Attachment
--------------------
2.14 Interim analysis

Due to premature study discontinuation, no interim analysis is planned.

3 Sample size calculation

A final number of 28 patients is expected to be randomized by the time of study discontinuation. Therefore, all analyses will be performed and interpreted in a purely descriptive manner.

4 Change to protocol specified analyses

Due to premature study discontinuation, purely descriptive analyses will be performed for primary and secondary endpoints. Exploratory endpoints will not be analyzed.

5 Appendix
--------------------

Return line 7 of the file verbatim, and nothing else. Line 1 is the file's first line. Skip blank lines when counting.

5 Appendix